The final instigator, Bob Huggins once said, was all the losing. He began his tenure at West Virginia with five straight NCAA Tournament appearances, from 2008 to 2012, and one Final Four. Then the old Big East broke up, and the Mountaineers shipped off to the Big 12, where they received a rude awakening. A Huggins-coached team missed two straight NCAA Tournaments for the first time since 1991, going 13-19 and then 17-16. He had never lost 35 games in a two-year period in a head coaching career that dated back to 1984. “I thought we needed to change the style that we played,” Huggins said in 2015. And then, as if it were that simple, he did.
The frenetic, full-court, pressing style known as “Press Virginia” became the program’s identity known around the country. In 2013-14, West Virginia pressed full-court 2.3 percent of their time on defense, according to Synergy Sports. In 2014-15, it was up to 36.6 percent. For four straight seasons, the Mountaineers pressed at least 35.7 percent of their time on defense, forced turnovers on at least 23.4 percent of all possessions and finished in the nation’s top two in forced turnover rate. They reached four straight NCAA Tournaments and three Sweet Sixteens.
And then Huggins made a change just as drastic as the one before it. He entirely transformed the way his team played — again.
West Virginia pressed 18.4 percent of the time in 2018-19, 20.4 percent in 2019-20 and just 9.8 percent in the first 23 games of this season. The Mountaineers suffered through one rebuilding year in 2018-19, decimated by injuries and the graduation of point guard Jevon Carter. But last season, they were set to return to the NCAA Tournament with a defense that ranked third in the country in adjusted efficiency1 despite sitting at 29th in turnover rate. And this year, they’re off to a 17-6 start heading into tonight’s showdown against Baylor.
|Season||Press Rate||Turnover Rate||Adj. Defense||Tourney?|
Many coaches claim they want to tailor their system to fit their players, but few do it as skillfully as Huggins, basketball’s ultimate chameleon. One summer, he stumbled upon a remote court in Orlando, where he saw a tireless guard running a full-court press all by himself. That recruit, Carter, became the leader of West Virginia’s renaissance. In three of his four seasons, Carter ranked in the top 12 nationally in steal rate.
But when Carter left, West Virginia no longer had the ideal personnel for the full-court press — so Huggins stopped running it. “We’re going to press, but it’s going to take a while,” Huggins said in 2018. Before this season: “We’re going to play at a pretty fast tempo, but I don’t know that it’s going to be the length of the floor.”
What made Huggins’s initial move to the full-court press so impressive was that he had never done anything like it. Huggins reached 14 straight NCAA Tournaments at Cincinnati, and even while his defenses ranked in the top 50 every year from the 1997-98 through 2004-05 seasons, they never ranked in the top 60 in forcing turnovers. Instead, they ranked in the top 25 in effective field-goal percentage defense seven times, meaning they focused not as much on jumping into passing lanes as they did on disrupting shots.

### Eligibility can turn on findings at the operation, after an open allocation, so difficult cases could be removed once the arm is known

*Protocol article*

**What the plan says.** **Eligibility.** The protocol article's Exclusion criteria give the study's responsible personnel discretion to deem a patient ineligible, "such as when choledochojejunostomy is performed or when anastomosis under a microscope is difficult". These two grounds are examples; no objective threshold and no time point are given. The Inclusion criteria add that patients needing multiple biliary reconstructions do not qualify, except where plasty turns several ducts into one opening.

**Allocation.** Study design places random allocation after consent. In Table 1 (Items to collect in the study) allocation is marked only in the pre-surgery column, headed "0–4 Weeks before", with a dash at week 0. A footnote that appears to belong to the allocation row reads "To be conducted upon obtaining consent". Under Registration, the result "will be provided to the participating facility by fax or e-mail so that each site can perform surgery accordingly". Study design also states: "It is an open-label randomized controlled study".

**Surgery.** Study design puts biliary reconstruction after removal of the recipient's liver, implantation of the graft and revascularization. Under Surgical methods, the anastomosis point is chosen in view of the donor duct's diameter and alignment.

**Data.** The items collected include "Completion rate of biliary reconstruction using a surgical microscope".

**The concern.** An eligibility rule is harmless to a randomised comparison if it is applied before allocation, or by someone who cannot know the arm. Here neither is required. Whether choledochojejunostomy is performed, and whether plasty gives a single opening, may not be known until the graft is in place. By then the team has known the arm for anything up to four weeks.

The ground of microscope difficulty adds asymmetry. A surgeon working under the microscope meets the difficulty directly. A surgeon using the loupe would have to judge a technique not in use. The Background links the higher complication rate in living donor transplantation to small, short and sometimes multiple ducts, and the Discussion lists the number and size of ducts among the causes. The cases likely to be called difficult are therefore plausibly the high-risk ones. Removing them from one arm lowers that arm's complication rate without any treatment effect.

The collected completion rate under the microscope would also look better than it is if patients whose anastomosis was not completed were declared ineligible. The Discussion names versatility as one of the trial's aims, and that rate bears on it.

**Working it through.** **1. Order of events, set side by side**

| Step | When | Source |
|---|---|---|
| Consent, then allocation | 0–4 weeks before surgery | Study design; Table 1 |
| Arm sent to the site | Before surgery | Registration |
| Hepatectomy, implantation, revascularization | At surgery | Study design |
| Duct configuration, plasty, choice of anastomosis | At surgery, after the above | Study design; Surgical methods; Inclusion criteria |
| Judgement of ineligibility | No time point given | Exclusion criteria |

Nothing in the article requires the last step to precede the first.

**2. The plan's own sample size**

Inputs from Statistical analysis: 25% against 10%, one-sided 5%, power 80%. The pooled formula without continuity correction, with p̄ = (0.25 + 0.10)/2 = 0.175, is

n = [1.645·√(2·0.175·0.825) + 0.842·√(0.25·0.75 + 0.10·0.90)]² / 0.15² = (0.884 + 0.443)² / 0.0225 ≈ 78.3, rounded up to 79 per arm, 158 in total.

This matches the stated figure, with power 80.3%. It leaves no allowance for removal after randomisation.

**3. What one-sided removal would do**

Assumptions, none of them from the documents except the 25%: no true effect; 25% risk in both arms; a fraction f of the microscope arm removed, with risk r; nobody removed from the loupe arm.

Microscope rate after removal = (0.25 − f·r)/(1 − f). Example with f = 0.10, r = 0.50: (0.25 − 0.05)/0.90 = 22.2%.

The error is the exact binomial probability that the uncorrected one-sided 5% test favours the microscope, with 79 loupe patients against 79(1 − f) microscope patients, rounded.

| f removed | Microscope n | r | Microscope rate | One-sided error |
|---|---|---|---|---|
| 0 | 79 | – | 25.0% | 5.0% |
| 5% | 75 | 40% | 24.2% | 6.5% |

Huggins’s completion of not one but two systematic makeovers essentially puts him in a league of his own, as most of his contemporaries have spent decades adhering to one identity. In 18 seasons under Roy Williams, North Carolina has never ranked outside the top 70 in Ken Pomeroy’s adjusted tempo metric (and the Tar Heels were one of the top 25 fastest-paced teams in each of Williams’s first 12 seasons).2 At the other end of the spectrum, Tony Bennett’s teams have been even more committed in their approach: Virginia has been one of the 35 slowest-paced teams in the country in each of Bennett’s 12 seasons. This season, the Cavaliers are dead last in adjusted tempo for the fifth straight year.
At Duke, Mike Krzyzewski hasn’t been so invested in one single philosophy, in part because roster turnover in recent years has demanded a versatile system. John Calipari is in the same situation at Kentucky, though his teams have always defined themselves above the rim: Starting with his third season, the Wildcats have always ranked in the top 90 in offensive rebounding percentage and never in the top 270 in 3-point attempt rate. And then there is the most steadfast coach of them all — Syracuse’s Jim Boeheim, architect of the vaunted 2-3 zone defense. The Orange have played zone at least 87.3 percent of their time on defense in each of the past 10 seasons, according to Synergy Sports.
Huggins didn’t only push through an offseason transition; he also had to tweak the philosophy of this year’s West Virginia team on the fly, in the middle of the season. After 10 games, the Mountaineers lost a starting big man in Oscar Tshiebwe, who was averaging 8.5 points and 7.8 rebounds in 19.9 minutes per game.3 Asked about a potentially season-changing departure, Huggins said, “Did it catch me by surprise? No. What do we do going forward? We’re going to win more games.”
Over the past two months, West Virginia has dropped off only slightly, from 13th in Pomeroy’s adjusted efficiency rankings on Dec. 29 to 17th entering Monday. The Mountaineers are now playing yet another different style, deploying a free-flowing offensive attack rather than a grinding defensive press. They’re shooting 36.5 percent from 3-point range, the second-best mark of Huggins’s tenure, and they rank 11th in adjusted offensive efficiency at 117.3.4
When the dust settles, this should be Huggins’s 10th NCAA Tournament team at West Virginia. It will also, perhaps most impressively, be his third different kind of NCAA Tournament team in Morgantown.